Unfortunately, there are many subjective situations in which rules or standards must be interpreted and personal opinion will vary with respect to the degree of “rightness” or “wrongness” associated with a given action. Is it wrong to take home pens or pencils from work? Is it wrong to “fudge” your timesheet when you are late— even if you stay later to make up the work? Is it wrong to make a “fashion statement” even though your appearance violates company dress policy? Is it wrong to violate company policy if you are satisfying a customer or client? Is it wrong to put your own money in the store cash register at the end of the day so that the till is balanced? Do you have a responsibility to speak up when you observe unethical behavior—even if you won’t be rewarded for doing so? As individuals, people respond differently to any given stimulus, and this contributes to unique opinions and actions in situations and often to conflict. Experience, culture, religion, family relationships, generational roles, and individual value systems all contribute to one’s ethical base. Thus, judgments about what constitutes ethical behavior differ. Most of us, however, will at one time in our working lives be faced with an ethical dilemma—a situation in which the best course of action is not obvious (Box 8.2).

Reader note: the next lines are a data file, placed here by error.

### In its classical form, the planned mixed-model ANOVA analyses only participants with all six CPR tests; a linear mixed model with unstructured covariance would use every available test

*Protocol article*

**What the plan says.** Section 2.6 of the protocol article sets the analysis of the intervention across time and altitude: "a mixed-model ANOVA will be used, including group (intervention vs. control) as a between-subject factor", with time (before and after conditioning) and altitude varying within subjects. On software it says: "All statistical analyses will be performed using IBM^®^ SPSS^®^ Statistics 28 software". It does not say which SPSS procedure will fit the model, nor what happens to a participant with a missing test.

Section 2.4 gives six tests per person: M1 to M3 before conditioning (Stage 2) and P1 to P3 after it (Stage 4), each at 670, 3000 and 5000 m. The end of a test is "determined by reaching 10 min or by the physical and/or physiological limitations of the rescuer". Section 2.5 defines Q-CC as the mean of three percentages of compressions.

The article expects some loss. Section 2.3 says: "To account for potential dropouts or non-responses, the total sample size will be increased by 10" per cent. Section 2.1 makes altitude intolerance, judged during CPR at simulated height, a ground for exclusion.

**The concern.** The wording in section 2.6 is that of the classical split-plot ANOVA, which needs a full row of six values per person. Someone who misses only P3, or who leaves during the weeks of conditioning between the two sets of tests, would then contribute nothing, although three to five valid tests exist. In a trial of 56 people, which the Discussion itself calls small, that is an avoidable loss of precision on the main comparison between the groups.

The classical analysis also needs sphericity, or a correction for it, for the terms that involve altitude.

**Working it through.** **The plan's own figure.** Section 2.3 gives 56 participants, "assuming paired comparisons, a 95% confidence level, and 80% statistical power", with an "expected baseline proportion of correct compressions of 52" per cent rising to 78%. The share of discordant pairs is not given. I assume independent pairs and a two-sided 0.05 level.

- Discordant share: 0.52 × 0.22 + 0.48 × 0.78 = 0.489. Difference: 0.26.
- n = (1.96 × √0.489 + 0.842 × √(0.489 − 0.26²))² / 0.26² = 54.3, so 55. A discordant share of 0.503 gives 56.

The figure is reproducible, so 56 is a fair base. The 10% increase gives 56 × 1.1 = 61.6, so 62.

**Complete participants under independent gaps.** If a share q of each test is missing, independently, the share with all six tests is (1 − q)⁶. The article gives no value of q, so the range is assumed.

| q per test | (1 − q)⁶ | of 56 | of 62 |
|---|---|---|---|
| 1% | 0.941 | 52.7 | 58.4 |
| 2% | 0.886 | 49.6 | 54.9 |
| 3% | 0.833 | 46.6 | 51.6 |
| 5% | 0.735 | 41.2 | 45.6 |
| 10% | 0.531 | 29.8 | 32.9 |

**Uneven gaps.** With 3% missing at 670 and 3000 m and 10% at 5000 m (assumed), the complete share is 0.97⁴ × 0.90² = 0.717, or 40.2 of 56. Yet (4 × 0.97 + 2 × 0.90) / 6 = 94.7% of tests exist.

Individual judgments with respect to ethical behavior are directly related to individual value systems. One must be familiar with one’s own personal values in order to make clear and rational judgments regarding ethics. Values are learned. Children adopt values that have been taught, consciously or not, by family members and others in their near environments. Value systems are shaped as individuals develop their personalities, and are nurtured and reinforced by the responses one receives in response to actions. Actions such as cheating and lying may be rewarded with success, power, and other positive reinforcements or may be negatively reinforced via punishment, failure, and exclusion. Personal experiences in conjunction with responses to behaviors result in decidedly varied value systems. Although there is much debate over the appropriateness of teaching values, it is clear that without a strong value system sound, well-informed, and courageous decisions in the face of ethical dilemmas cannot be made.